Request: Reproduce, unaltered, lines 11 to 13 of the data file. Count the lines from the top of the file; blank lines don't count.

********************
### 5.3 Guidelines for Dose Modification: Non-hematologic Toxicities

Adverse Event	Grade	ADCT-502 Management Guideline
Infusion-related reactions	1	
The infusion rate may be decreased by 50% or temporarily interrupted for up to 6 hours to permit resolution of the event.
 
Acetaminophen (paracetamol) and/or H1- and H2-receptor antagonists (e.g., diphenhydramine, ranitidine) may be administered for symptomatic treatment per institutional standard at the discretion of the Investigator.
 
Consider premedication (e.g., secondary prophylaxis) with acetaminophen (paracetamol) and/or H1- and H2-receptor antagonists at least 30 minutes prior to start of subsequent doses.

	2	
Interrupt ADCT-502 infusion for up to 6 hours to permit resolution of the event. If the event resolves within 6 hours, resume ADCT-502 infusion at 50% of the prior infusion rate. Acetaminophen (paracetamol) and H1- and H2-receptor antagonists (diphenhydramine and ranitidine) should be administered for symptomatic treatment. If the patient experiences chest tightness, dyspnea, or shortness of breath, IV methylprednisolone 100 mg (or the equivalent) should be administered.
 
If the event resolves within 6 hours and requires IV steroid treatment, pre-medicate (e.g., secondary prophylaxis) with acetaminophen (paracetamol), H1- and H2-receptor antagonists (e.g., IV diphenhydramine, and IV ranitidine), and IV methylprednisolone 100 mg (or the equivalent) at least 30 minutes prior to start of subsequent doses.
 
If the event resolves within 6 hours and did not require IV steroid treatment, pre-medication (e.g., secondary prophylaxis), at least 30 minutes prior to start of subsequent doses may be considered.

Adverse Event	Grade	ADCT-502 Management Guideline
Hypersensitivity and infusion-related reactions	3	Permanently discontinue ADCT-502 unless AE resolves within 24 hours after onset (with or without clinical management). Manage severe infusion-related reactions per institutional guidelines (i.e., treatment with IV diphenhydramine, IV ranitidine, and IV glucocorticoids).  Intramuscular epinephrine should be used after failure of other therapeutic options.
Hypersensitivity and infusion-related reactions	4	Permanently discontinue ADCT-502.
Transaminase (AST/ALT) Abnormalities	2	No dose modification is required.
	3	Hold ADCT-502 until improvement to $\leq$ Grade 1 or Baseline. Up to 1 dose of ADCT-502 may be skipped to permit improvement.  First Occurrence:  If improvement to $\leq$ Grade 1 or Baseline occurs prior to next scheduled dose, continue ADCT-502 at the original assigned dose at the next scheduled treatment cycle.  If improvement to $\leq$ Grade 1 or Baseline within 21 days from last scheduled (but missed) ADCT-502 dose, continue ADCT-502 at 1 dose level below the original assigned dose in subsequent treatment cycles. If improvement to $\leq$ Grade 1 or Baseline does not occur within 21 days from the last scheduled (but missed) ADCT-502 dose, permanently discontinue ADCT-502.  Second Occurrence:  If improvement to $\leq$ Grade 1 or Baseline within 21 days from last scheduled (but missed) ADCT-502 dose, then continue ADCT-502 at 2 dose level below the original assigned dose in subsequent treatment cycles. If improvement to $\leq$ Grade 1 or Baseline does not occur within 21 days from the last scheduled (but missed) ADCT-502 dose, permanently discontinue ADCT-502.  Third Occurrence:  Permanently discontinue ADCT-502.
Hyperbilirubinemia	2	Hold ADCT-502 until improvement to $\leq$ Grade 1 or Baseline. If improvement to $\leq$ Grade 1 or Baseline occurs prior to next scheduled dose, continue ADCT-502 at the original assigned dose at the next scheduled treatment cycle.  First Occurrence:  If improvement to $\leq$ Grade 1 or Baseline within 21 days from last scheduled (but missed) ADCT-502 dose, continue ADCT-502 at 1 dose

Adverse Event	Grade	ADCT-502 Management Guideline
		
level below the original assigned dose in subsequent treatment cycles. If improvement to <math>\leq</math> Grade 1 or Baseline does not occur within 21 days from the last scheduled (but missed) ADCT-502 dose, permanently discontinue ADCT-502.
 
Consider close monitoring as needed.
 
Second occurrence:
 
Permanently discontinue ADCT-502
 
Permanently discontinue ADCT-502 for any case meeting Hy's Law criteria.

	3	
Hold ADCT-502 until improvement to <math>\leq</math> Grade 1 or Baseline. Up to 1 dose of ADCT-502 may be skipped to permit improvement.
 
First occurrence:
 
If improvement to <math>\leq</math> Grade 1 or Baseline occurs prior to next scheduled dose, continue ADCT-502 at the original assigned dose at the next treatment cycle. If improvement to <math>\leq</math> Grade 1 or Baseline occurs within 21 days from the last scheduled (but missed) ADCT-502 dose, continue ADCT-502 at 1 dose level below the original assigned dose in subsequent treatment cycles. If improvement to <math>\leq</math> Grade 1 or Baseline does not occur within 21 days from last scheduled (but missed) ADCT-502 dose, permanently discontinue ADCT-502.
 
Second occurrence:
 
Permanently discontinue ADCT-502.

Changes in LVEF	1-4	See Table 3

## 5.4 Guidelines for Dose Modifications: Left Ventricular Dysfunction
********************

Adverse Event	Grade	ADCT-502 Management Guideline
Hypersensitivity and infusion-related reactions	3	Permanently discontinue ADCT-502 unless AE resolves within 24 hours after onset (with or without clinical management). Manage severe infusion-related reactions per institutional guidelines (i.e., treatment with IV diphenhydramine, IV ranitidine, and IV glucocorticoids).  Intramuscular epinephrine should be used after failure of other therapeutic options.
Hypersensitivity and infusion-related reactions	4	Permanently discontinue ADCT-502.